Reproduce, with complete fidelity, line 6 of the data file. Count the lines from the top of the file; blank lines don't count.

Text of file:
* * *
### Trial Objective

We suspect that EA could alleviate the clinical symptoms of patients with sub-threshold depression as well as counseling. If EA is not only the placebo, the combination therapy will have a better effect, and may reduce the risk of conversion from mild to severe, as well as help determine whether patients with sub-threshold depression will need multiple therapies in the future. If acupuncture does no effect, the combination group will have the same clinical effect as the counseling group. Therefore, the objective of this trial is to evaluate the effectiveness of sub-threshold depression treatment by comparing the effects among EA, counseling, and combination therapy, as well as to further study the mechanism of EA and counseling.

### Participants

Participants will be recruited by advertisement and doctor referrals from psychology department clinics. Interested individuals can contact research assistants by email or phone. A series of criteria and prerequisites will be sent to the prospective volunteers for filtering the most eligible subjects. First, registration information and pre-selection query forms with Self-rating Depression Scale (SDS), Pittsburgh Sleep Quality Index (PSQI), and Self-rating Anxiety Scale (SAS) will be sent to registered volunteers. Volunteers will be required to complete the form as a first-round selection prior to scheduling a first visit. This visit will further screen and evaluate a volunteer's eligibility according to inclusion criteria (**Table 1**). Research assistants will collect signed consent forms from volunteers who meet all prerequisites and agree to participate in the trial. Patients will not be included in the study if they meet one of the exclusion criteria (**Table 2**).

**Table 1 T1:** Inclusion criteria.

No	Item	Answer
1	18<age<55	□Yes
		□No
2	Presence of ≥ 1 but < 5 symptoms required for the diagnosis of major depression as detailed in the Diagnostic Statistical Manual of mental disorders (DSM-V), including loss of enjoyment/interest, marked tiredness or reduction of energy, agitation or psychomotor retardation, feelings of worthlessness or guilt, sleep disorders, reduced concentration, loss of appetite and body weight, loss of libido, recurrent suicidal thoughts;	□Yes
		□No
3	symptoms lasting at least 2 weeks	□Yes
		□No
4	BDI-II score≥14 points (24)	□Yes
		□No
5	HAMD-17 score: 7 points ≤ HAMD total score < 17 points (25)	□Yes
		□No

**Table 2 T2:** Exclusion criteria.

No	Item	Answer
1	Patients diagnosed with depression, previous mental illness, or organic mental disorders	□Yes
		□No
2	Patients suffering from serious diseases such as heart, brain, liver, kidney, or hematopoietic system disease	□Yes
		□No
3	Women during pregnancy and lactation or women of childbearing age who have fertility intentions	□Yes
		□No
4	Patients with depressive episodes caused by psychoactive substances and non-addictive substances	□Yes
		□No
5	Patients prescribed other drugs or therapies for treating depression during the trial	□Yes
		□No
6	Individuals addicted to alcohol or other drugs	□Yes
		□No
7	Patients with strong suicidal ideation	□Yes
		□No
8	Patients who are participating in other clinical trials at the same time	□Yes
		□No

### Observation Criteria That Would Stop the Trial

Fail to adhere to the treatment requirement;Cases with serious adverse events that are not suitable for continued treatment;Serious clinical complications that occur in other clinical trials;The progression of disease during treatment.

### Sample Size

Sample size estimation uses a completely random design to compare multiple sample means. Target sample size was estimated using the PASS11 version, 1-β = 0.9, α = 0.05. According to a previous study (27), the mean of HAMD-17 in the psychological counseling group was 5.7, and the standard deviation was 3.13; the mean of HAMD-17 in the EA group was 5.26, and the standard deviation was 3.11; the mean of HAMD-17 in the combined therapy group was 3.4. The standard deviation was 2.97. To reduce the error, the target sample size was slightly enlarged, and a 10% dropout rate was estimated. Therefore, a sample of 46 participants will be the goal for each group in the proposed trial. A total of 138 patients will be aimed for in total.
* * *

No	Item	Answer